From its start in the late ’80s as a collaboration between Detroit techno pioneer Kevin Saunderson and Chicago vocalist Paris Grey, Inner City’s singular sound has often been imitated but never duplicated. With a treasure trove of classics — “Big Fun,” “Good Life” and “Pennies From Heaven” — few acts have remained as consistently relevant.
The outfit is back, firing on all cylinders with “Good Luck” (KMS) and never sounding better. Kevin Saunderson is joined for the first time behind the boards by his up-and-coming DJ/producer son, Dantiez. With Motor City vocalist LaRae Starr on the mic, they’ve created a brilliant floor mover in “Good Luck.”
The father-and-son duo collectively take Inner City’s trademark sound — staccato keyboard stabs, lush strings and bumpin’ percussion — into the stratosphere. In the process, they give Starr’s powerful voice plenty of room to reign supreme.
On the remix front, Sure Is Pure ups the quotient of disco-style strings tenfold; Chuck Daniels slices and dices Starr’s vocals for a rawer re-rub, and Polish techno upstart DEAS delivers a pair of techier, rough-and-tumble bangers.
The Saundersons remain the standard bearers of Detroit flavored house music.
Belgian duo T99’s post New Beat anthem “Anasthasia” was among a selection of transformative tracks produced in the early ’90s that helped draw mainstream attention to the blossoming underground rave scene. A frenetic cut released in 1991 founded on samples of Love Unlimited Orchestra’s “Bring It On Up” and Lyn Collins’ “Think (About It),” T99’s 25-year-old anthem has been reimagined by father-son Detroit techno twosome Kevin and Dantiez Saunderson.
The Saundersons do a solid job of recontextualizing “Anasthasia” into a tech-house affair. They craft a simmering buildup filled with rollicking drums, and they take their time incorporating the original version’s goose bump-inducing intro wielding one of electronic music’s most iconic orchestral synth lines. Of the two mixes, the eight-minute Extended Mix is the go-to selection for its sheer expanse and mixability.
With many records from the era now hitting the quarter-century mark, it’ll be interesting to see if any other classics get a reboot.
No, it’s not some sort of musical fairytale or geeky daydream, it actually happened just a couple of days ago. German synth sultans Kraftwerk, had a face-to-face encounter with the holy trinity of Detroit techno, Kevin Saunderson, Derrick May and Juan Atkins, popularly known as The Belleville Three. Kraftwerk, who are on tour in America, had come to the Motor City to perform at the Masonic Temple Theatre. But apparently, after they rearranged the heads of many Detroit fans with their performance, there was still more excitement to come.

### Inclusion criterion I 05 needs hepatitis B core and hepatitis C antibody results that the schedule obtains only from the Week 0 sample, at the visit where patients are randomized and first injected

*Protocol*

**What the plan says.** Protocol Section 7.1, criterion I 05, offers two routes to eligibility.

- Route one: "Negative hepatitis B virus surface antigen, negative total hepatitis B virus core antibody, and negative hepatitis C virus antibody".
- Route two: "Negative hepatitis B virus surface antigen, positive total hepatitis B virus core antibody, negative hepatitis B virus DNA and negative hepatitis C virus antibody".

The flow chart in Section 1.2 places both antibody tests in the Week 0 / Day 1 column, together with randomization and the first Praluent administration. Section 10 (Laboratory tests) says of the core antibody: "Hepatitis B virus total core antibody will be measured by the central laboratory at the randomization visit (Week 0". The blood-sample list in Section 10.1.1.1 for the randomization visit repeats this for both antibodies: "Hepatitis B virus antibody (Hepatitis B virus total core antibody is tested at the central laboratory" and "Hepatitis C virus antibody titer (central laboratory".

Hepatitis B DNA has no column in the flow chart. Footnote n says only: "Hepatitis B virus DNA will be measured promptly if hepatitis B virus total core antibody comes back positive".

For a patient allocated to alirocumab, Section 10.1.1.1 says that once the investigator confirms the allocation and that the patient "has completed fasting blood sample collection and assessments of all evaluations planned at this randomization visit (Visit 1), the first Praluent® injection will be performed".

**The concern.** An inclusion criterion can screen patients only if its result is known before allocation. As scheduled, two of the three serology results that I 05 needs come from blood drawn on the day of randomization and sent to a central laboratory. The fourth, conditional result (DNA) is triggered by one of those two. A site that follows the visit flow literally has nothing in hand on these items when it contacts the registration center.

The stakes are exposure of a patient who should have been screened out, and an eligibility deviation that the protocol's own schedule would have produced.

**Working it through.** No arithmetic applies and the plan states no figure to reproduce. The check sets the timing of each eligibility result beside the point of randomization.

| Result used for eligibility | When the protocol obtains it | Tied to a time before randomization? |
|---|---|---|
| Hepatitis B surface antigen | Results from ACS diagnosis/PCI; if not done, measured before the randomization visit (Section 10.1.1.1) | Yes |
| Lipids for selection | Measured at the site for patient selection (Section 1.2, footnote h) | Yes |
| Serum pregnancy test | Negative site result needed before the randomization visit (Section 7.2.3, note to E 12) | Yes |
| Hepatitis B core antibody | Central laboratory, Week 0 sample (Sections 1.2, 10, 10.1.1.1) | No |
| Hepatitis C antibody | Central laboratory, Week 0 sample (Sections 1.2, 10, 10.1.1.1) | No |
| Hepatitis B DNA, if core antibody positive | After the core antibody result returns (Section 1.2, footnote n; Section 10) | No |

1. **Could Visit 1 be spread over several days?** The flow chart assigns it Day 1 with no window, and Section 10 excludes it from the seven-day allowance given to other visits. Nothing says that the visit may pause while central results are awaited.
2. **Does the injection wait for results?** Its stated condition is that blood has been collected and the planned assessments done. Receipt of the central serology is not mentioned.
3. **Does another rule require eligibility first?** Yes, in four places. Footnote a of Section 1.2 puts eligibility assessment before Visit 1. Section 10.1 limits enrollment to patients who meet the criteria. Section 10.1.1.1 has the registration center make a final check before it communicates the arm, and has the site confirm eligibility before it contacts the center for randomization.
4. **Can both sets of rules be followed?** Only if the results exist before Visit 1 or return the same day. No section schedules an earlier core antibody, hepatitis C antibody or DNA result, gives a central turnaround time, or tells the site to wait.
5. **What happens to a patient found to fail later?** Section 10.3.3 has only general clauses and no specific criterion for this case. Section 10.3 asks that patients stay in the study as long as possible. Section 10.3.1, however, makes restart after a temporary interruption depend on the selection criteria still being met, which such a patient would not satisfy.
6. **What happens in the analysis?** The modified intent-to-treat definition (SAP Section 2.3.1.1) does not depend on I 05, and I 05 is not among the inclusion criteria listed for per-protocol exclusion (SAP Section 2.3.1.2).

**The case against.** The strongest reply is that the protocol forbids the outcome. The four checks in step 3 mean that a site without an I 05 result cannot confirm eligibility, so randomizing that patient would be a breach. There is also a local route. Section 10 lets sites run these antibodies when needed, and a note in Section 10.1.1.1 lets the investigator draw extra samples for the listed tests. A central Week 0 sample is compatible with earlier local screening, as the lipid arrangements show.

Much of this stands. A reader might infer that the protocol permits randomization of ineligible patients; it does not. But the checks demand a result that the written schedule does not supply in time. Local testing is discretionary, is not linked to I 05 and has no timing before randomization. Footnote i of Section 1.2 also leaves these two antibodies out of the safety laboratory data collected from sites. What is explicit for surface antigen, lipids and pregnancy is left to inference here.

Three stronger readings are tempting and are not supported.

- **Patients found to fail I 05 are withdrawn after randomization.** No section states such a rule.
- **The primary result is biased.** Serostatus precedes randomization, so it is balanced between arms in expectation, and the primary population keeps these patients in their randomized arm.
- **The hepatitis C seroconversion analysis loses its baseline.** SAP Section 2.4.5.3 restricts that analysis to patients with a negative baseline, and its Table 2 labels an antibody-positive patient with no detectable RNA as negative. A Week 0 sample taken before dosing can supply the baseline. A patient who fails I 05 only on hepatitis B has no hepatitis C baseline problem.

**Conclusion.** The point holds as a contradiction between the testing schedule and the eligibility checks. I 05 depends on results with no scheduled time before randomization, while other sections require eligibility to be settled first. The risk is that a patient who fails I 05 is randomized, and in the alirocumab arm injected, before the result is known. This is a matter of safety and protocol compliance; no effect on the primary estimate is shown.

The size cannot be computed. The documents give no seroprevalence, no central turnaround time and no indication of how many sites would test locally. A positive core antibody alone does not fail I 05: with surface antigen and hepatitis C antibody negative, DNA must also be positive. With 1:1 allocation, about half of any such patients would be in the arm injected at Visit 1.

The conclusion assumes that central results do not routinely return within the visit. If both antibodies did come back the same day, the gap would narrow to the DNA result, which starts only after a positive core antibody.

An after-party took place at the Museum of Contemporary Art Detroit, and Saunderson, Atkins and May mixed it up with Ralf Hütter and others, making for a historic moment in electronic music. It’s the sort of what-if moment that’s probably been imagined by fans millions of times, but there it was real as life. Now if only it were possible to convince the two crews to make a record together!
It’s been years since Kevin Saunderson, the techno titan of many faces (Reese Project, Kreem, Tronik House, et al), took on his E-Dancer alias — in fact, it was 1998 when he released Heavenly album under that name. But now the Detroit dynamo is reviving it in the service of his new single, “Foundation.” Set for a July 6 release on his KMS label, the record brings together some of the best loved items in The Elevator’s arsenal — big, bold beats and electro-inspired synth lines that achieve an insistent but almost otherworldly kind of propulsion.
Those who have been keeping a close eye on Saunderson’s work lately know that he recently brought his Origins stage back to Detroit’s Movement Electronic Music Festival, letting the spirit of classic Motor City techno speak to an ever-increasing audience through a broad array of artists.
Saunderson will be bringing his own brand of Detroit sounds around the globe this summer too, stopping everywhere from Ibiza to Paris along the way. But whether you’re able to catch him in action or not, the tracks Saunderson serves up on “Foundation” should still give you plenty to chew on.